Winter in Colorado is no joke. Ice and snow-caked roads, highways, and mountain passes make for dangerous and hazardous driving conditions across the state. When it comes to traveling through heavy snow, strong gusty winds, and blistering cold temperatures, here’s our list of some of Colorado’s most dangerous roads to watch out for this winter.
1. I-70 Mountain Corridor
I-70 is a major east-west Interstate highway in the United States that runs from Maryland through Colorado into Utah, stretching for 2,151 miles. It serves as one of the main routes to Colorado’s ski country including Vail, Aspen, Winter Park, Keystone, and Breckenridge. I-70 mountain travel has its hiccups due to a combination of factors including traffic congestion, steep grades, accidents, and wild weather causing slick roads and other hazards – like that one time an avalanche covered the highway (video link).
If you are headed to the mountains on the weekend, plan ahead for more traffic than usual. It’s also important to watch out for mandatory chain and traction laws on I-70, especially during the winter months. Truckers are required to have chains and passenger vehicles must have either snow tires, mud/snow tires, chains, or an alternative device like an autosock. 4WD and AWD vehicles must have snow tires or all-weather tires with 3/16 inch tread depth. Portions of I-70 often close due to severe weather conditions. The highway is also notorious for serious semi-accidents and spin-outs due to its steep curvy descent.
I-25 is a major interstate highway that travels north and south, serving as the main connection from Denver to Colorado Springs. Traffic congestion due to rush hour and ongoing construction is normally expected for this particular stretch of the highway. When winter weather strikes, motorists are often advised to avoid taking I-25 from Castle Rock to Colorado Springs, particularly in the Monument Hill area where harsh weather tends to hit the hardest. Reduced speed limits and temporary closures are often put into place for safety concerns.
3. Denver metro area
Roads surrounding the Denver metro area are often a mess, especially when you add snow and ice to the mix. In fact, winter weather is often the blame for the majority of delays and crashes. One snowstorm resulted in more than 300 crashes in the Denver metro area, with 93 of those occurring within a 3-hour period.
According to a recent study, the average Denver commuter spends 83 hours per year stuck in traffic. While it’s unlikely that traffic jams will ever disappear, avoiding peak travel times allows for an easier and stress-free commute. Adding to all the chaos, Colorado drivers aren’t exactly known for their set of skills out on the roads and you’ll find more of those drivers in the Denver metro area than anywhere else.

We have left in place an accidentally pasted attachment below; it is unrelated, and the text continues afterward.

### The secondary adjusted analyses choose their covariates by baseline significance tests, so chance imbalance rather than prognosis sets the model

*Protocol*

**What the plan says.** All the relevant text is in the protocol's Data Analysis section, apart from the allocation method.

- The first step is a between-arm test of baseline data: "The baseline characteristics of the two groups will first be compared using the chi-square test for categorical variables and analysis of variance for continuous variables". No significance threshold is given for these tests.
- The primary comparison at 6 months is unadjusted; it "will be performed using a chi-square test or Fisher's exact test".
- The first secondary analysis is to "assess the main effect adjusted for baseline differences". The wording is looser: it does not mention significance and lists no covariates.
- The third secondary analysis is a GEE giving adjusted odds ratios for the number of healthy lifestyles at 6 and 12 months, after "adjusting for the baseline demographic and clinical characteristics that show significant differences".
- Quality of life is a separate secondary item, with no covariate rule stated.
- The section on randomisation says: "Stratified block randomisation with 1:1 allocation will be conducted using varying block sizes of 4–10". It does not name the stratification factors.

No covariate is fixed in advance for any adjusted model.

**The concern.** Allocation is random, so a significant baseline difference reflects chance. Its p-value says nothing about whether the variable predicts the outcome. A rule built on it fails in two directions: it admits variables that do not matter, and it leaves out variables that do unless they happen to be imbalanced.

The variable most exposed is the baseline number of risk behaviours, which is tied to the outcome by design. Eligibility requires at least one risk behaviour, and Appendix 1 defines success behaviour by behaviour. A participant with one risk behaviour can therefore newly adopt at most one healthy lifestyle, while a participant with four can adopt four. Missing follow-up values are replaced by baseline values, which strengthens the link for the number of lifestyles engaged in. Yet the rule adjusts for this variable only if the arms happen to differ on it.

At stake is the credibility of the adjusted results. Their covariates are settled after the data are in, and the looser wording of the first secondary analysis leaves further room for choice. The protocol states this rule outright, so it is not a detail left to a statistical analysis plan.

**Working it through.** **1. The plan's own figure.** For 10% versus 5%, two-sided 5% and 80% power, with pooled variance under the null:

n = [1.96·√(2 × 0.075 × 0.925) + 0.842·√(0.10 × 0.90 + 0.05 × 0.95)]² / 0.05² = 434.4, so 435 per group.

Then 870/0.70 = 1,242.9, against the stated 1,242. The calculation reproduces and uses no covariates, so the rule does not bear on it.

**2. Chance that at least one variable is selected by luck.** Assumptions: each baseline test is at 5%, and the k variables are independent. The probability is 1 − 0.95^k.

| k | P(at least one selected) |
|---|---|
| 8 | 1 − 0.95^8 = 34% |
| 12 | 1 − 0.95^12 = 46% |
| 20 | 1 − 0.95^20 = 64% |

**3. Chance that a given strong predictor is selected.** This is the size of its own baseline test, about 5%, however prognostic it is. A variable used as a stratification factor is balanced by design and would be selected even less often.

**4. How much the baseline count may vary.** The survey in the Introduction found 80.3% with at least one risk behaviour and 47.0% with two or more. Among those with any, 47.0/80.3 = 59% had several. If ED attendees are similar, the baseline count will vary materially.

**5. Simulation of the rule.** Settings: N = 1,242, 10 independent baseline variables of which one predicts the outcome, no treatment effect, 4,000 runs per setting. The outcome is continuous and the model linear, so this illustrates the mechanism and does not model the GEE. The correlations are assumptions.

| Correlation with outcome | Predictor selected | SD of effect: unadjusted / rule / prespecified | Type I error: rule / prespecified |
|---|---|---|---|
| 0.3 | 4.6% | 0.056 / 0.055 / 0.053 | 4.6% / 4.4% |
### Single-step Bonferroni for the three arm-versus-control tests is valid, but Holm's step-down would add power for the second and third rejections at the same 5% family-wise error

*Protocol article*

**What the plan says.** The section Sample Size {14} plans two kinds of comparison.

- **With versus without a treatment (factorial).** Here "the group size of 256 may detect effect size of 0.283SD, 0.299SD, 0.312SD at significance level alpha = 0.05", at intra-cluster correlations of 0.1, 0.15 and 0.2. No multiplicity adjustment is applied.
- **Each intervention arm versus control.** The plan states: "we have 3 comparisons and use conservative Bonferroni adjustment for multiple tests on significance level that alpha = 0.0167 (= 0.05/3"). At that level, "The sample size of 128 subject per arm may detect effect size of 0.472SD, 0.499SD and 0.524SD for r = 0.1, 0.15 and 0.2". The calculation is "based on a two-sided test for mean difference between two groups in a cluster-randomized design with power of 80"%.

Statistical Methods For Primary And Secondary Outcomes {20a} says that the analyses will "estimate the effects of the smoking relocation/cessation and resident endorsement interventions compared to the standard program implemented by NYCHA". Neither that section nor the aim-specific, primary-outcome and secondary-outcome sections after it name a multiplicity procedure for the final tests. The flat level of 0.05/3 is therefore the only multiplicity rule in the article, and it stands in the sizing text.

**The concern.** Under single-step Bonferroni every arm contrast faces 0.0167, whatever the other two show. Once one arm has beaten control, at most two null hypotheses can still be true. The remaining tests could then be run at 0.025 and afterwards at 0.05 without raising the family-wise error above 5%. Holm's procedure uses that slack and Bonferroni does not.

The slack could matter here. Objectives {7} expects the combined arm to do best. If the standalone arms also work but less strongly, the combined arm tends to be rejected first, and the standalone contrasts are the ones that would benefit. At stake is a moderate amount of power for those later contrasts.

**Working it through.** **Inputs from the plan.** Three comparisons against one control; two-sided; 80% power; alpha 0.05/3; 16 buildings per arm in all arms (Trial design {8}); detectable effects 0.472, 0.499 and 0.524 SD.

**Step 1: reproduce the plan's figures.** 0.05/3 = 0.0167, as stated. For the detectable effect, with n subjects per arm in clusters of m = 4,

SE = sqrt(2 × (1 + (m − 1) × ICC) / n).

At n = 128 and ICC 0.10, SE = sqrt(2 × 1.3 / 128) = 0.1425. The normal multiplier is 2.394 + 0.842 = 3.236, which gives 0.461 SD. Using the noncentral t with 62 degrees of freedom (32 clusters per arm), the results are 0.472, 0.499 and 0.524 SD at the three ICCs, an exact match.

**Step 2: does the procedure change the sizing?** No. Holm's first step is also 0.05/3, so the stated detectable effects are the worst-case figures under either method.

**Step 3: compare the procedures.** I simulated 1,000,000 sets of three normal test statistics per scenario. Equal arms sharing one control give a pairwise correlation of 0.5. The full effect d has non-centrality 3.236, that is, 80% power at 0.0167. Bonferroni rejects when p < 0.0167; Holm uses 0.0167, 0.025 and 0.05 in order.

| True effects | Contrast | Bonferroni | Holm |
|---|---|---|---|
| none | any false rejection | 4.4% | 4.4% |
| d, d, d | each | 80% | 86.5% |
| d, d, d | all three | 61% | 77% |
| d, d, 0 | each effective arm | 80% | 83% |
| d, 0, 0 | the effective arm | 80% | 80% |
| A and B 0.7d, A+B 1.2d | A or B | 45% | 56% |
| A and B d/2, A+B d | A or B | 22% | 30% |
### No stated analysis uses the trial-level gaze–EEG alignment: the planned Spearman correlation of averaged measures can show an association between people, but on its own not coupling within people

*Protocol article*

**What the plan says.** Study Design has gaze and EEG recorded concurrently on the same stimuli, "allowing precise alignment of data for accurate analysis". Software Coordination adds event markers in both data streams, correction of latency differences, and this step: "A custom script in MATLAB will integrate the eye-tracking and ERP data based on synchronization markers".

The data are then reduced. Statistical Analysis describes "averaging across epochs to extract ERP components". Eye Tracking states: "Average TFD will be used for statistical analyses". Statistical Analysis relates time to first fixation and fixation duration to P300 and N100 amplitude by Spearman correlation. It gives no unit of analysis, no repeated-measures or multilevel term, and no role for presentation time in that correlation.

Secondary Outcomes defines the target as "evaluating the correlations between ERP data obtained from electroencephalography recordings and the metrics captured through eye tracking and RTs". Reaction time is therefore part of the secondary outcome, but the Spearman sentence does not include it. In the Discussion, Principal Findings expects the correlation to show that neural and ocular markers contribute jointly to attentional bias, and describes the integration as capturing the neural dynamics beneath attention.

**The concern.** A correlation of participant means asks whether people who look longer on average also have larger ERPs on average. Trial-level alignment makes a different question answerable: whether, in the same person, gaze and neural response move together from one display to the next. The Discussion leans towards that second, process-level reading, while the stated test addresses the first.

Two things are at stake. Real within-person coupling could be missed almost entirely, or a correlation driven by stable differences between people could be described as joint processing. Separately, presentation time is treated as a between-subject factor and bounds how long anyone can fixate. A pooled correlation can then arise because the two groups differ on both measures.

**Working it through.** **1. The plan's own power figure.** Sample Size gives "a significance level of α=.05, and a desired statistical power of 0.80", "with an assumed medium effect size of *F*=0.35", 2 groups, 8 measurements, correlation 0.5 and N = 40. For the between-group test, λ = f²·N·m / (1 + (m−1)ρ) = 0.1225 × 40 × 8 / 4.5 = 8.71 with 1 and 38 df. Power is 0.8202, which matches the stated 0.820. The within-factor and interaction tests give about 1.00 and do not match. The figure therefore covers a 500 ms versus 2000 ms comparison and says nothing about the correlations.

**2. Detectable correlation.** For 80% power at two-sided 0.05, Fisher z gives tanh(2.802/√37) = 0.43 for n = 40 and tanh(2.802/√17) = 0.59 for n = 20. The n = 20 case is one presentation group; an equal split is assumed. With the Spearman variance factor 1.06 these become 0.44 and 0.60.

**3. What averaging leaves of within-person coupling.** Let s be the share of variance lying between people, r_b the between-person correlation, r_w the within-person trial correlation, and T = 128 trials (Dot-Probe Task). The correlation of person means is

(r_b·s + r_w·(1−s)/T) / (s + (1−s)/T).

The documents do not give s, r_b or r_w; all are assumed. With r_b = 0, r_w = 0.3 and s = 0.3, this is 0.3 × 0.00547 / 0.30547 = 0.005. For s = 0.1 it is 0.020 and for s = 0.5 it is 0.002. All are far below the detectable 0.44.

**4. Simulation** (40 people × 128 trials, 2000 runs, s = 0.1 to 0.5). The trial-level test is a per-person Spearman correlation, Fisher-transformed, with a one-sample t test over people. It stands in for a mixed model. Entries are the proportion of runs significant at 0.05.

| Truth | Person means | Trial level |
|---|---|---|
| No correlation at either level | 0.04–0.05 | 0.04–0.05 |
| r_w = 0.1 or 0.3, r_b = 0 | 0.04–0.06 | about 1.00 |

4. Loveland Pass
Alpine travel often gets a little sketchy along Loveland Pass, an 8.7-mile road that soars high into the mountains at nearly 12,000 feet. It is located between I-70 and Keystone, offering an alternative route to I-70 and the Eisenhower Tunnel. Hikers and skiers often use the route for accessing backcountry terrain, as well as Arapahoe Basin Resort. It’s also noted as the highest road in the country that’s kept open on a year-round basis. Travel along this high alpine road is strongly discouraged amid snow, freezing temperatures, and blowing snow.
5. Monarch Pass
Monarch Pass winds beautifully into the mountains at 11,312 feet along the Continental Divide between Gunnison and Poncha Springs, located just 20 minutes from Salida. If you’re not familiar, Monarch Pass leads to the natural snowy slopes of Monarch Mountain. While skiers and riders will often go to great lengths to get to the mountains on a powder day, it’s important to drive carefully along this steep and winding alpine road.
6. Berthoud Pass
Don’t let the views distract you on Berthoud Pass. The steep, winding switchbacks can make your stomach turn on this high mountain pass, reaching an elevation of 11,307 feet. While the route offers a fast connection to Winter Park from Denver, avalanches and snowslides often make winter travel on this route extremely difficult. Cars are unable to make it up the pass during winter weather on a regular basis.
7. Red Mountain Pass
Travel in the winter months can be nerve-wracking along Red Mountain Pass. Not to mention, it’s known as one of the most treacherous roads in the state. Running between Ouray and Silverton, the mountain road caps off at 11,018 feet with grades as steep as 8%. Avalanches often trigger temporary closures, leaving portions of the road buried under several feet of snow. If natural disasters happen to occur, travelers are often rerouted between Ridgway and Durango over Lizard Head Pass – a much longer route. See what it’s like to plow this dangerous road here.
Independence Pass, Trail Ridge Road, Mount Evans Scenic Byway, and Kebler Pass all close annually for the winter season in Colorado. It’s important to note that dates and closures vary, depending on the weather and road conditions.
Don’t let snowy roads put a damper on your adventure plans. If you must go out, make sure you are prepared for winter travel and your tires meet the minimal requirements for Colorado’s new traction law. It’s also helpful to pack warm layers, snacks, water, and a flash flight for unexpected delays and emergencies. As always, travel safe and enjoy the views!
Editor’s Note: Never speed. If you’re traveling on slippery or snowy roads, use caution, slow down, and please, take it easy on the brakes. Make sure to keep a safe following distance between your car and one in front of you. Don’t forget to clear ice and snow from your windshield, windows, mirrors, and vehicle lights before driving. Before heading out, visit cotrip.org for the latest road conditions and closures.
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